Hakeemullah Mehsud (left), the Leader of the Movement of the Taliban in Pakistan, and Humam Khalil Muhammed Abu Mulal al Balawi (right), the suicide bomber who carried out the attack at Combat Outpost Chapman in Khost, Afghanistan.
A new report of the death of the leader of the Movement of the Taliban in Pakistan has surfaced, and the report contradicts a prior claim that the feared commander died at the end of January.
Hakeemullah Mehsud, the commander of the Pakistani Taliban who has been behind a recent terror campaign in Pakistan and the death of seven CIA agents in Afghanistan, is reported to have died on Feb. 9 near the city of Multan. According to the report in Samaa TV, Hakeemullah was being transferred to the port city of Karachi for medical attention but died of injuries sustained in a US Predator strike in the Shaktoi region in North Waziristan on Jan. 14.
Both Samaa TV and Dawn claimed that several mid-level Taliban commanders said Hakeemullah died en route to Karachi; the names of the Taliban commanders were not disclosed, however. Maulvi Noor Jamal, the Taliban commander in the Kurram tribal agency who is also known as Maulvi Toofan, has taken control of the group, according to Dawn.
The Taliban disputed the latest rumor, and Azam Tariq, the group’s top spokesman, told Geo News that Hakeemullah was indeed alive. There has been no official statement from the Taliban that Jamal has assumed command of the Taliban.
The report directly contradicts an earlier claim, on Jan. 28, that Hakeemullah died days after the Jan. 14 Predator strike. According to Pakistan TV, tribal leaders in the Arakzai tribal agency claimed Hakeemullah was buried at the end of January. Five days later, tribal leaders also claimed that Maulvi Noor Jamal took control of the Taliban.
US intelligence officials contacted by The Long War Journal would not speculate on Hakeemullah’s death. One official was very suspicious of the reports coming from the region.
“There is no way Hakeemullah died twice,” the official said. “Did they exhume his body, revive him, and transport it to Karachi?”
“What we are seeing here is the result of the Taliban’s grip on the region,” the official continued. “The Pakistani military can’t even go to the place where he was supposedly buried two weeks ago to see if his corpse is actually there.”
“We are chasing rumors, he may be dead, he may not be, we won’t know until the Taliban want us to know,” another senior official said.
The US has been actively hunting Hakeemullah, intelligence officials told The Long War Journal in January. Efforts have increased after he appeared on a martyrdom video with the Jordanian suicide bomber who killed seven CIA operatives and a Jordanian intelligence officer across the border in Khost province, Afghanistan.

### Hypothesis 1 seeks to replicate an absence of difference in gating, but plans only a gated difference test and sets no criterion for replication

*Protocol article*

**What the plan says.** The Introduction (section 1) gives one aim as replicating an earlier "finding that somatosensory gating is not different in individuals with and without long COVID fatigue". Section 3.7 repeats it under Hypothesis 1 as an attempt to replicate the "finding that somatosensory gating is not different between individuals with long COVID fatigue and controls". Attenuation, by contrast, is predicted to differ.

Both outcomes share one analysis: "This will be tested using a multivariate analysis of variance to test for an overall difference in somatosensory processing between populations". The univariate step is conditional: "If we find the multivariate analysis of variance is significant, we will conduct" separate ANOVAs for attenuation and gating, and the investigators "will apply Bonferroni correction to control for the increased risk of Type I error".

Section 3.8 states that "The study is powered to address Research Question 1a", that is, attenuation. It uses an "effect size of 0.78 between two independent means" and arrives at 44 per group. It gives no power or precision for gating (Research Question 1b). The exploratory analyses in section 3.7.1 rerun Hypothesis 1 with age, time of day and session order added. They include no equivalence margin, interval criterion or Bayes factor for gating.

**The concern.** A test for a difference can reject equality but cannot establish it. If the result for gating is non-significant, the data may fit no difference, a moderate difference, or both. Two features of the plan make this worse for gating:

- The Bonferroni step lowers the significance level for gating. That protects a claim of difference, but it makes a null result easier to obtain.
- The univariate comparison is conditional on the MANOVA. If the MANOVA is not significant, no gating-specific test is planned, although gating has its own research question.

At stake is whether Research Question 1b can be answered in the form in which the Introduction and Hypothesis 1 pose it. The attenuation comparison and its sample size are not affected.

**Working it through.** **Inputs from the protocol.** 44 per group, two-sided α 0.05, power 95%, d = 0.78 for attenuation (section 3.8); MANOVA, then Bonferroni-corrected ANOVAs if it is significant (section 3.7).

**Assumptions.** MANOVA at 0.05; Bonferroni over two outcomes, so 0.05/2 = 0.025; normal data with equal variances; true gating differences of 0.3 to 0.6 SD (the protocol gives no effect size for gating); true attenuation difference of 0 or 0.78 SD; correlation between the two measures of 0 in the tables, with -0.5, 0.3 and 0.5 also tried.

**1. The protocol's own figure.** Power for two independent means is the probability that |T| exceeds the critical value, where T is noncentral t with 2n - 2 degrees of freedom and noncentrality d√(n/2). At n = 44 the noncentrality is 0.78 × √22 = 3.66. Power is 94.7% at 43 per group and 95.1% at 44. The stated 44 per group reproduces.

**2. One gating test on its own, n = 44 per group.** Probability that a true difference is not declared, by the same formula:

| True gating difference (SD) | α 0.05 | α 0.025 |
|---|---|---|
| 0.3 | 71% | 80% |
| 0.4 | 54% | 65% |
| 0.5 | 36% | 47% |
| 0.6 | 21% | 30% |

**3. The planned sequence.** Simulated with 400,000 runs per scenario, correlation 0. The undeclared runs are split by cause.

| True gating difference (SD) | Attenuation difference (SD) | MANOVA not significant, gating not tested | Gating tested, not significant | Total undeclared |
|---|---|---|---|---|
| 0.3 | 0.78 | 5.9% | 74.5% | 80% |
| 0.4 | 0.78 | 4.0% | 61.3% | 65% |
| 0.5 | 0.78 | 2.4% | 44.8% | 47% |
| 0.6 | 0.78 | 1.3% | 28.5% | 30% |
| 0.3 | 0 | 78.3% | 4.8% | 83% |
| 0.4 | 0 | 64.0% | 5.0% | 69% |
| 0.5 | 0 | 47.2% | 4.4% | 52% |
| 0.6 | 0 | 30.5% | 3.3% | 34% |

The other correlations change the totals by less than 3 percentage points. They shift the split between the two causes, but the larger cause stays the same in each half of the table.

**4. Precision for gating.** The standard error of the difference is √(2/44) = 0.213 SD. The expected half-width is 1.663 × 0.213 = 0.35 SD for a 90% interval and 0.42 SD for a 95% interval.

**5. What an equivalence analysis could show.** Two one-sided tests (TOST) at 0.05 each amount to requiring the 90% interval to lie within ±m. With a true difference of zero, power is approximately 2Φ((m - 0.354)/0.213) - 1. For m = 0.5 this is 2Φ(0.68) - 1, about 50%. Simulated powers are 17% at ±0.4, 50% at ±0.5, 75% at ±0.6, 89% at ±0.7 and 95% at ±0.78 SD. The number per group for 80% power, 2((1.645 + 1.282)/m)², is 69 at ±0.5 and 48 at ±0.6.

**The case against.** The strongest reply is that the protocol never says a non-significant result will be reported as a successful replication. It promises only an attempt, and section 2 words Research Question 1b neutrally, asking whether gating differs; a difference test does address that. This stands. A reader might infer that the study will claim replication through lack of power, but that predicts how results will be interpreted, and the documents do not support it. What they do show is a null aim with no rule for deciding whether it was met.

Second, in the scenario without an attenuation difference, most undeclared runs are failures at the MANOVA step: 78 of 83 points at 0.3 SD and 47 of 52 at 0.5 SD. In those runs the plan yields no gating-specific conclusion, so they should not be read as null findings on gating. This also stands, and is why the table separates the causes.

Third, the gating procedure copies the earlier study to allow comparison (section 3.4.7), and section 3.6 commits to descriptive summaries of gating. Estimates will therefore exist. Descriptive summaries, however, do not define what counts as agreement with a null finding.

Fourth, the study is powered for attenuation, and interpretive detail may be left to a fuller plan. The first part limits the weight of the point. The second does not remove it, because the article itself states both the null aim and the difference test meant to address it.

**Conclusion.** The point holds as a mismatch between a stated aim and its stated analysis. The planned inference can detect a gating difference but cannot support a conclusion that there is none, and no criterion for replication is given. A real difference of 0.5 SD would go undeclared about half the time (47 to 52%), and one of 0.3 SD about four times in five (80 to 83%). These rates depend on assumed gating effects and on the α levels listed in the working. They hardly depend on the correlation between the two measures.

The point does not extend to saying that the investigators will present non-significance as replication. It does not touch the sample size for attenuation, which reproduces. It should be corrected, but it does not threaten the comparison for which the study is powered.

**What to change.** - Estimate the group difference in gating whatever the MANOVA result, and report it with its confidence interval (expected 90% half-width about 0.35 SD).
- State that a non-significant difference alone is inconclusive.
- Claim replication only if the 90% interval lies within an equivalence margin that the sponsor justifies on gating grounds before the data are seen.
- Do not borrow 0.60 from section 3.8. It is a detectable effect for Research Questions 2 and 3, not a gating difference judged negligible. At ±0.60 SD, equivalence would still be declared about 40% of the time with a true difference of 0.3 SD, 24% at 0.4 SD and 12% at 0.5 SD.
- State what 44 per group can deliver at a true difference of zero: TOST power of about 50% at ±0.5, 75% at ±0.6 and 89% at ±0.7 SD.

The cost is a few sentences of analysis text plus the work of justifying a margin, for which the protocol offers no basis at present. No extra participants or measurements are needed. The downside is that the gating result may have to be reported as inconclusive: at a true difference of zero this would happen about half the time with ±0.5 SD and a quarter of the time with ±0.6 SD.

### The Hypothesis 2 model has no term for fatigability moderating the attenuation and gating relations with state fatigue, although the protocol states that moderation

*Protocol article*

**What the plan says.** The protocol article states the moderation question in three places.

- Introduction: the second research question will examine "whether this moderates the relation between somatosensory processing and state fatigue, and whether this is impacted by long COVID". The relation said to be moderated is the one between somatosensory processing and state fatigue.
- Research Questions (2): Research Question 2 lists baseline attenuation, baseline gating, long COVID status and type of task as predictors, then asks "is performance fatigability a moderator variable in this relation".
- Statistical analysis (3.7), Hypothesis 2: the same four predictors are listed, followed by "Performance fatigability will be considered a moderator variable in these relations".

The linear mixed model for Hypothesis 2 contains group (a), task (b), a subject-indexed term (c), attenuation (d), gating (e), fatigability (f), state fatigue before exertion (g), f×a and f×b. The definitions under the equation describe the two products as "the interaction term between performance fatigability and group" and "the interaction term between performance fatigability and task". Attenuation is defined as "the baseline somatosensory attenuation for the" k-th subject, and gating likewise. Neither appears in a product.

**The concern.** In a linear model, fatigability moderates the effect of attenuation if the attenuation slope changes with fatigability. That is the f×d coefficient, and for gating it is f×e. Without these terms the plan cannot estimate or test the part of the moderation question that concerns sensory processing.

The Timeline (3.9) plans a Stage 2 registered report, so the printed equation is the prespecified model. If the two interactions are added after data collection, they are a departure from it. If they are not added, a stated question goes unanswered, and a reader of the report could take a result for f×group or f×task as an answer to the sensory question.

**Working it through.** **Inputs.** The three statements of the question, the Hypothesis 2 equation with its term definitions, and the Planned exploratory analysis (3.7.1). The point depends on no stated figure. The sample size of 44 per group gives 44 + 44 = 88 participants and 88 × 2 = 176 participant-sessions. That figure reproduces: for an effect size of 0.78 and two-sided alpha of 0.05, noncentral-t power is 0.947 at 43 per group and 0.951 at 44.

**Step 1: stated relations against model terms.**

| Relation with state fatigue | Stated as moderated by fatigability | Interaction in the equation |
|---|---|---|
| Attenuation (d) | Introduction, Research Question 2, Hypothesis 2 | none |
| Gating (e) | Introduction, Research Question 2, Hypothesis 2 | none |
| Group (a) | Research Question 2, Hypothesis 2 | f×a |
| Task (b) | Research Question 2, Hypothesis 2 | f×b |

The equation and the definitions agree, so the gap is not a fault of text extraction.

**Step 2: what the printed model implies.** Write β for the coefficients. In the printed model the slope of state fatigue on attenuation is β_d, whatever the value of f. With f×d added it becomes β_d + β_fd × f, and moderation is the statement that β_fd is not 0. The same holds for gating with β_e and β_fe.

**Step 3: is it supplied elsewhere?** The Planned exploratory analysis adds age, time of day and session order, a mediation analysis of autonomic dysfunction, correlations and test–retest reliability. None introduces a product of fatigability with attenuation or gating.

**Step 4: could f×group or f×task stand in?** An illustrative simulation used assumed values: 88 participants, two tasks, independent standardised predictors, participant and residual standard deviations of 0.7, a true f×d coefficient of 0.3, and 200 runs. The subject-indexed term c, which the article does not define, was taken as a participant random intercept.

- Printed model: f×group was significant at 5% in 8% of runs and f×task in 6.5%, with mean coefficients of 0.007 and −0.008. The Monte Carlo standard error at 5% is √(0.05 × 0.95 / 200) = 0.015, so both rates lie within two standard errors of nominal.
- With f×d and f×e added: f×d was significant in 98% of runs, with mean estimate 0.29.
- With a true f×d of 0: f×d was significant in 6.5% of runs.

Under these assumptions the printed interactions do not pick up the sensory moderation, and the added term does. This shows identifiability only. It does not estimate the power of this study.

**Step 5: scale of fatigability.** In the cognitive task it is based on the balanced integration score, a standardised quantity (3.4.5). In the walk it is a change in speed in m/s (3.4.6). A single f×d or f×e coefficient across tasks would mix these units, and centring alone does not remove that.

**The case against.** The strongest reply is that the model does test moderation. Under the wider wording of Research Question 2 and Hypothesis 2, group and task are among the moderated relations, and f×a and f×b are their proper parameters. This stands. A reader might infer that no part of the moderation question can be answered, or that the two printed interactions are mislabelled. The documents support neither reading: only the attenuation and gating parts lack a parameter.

Hakeemullah is considered an able and dangerous leader. He has orchestrated the Taliban suicide campaign in Pakistan and the tactical retreat from the military’s operation in South Waziristan. He has vowed to continue attacks until the military withdraws from the northwest.
Hakeemullah was last seen on a videotape in early January with the Jordanian al Qaeda operative who killed seven CIA officials, including the station chief, and a Jordanian intelligence officer, in a suicide attack at Combat Outpost Chapman in Khost province. The outpost was used to gather intelligence for strikes against al Qaeda and the Taliban in Pakistan and Afghanistan.
In the tape, the Jordanian bomber claimed he carried out the suicide attack to avenge the death of Baitullah Mehsud, the former leader of the Movement of the Taliban in Pakistan who was killed in a US strike in August 2009.
The Pakistani government has insisted several times in the past that Hakeemullah was killed, only to have Hakeemullah refute the claims. The military claimed Hakeemullah was killed in January 2008, but several months later he mocked the military during a press conference.
In August 2009, the government maintained that he was killed during a clash with South Waziristan Taliban leader Waliur Rehman Mehsud in an argument over who would replace Baitullah Mehsud. The Taliban denied that any such clash ever took place. Both leaders later appeared together in several tapes, but the government retorted that a body double was standing in for Hakeemullah.
Most recently, Hakeemullah released an audiotape on Jan. 16 to refute the claim he was killed in the Jan. 14 strike. This was the last time he has been heard from, however, which has helped fuel the speculation that he succumbed to injuries in the attack. Azam Tariq, the Taliban spokesman, declared that Hakeemullah would no longer release tapes to confirm he is alive as it could lead US and Pakistani intelligence services to him.
Are you a dedicated reader of FDD's Long War Journal? Has our research benefitted you or your team over the years? Support our independent reporting and analysis today by considering a one-time or monthly donation. Thanks for reading! You can make a tax-deductible donation here.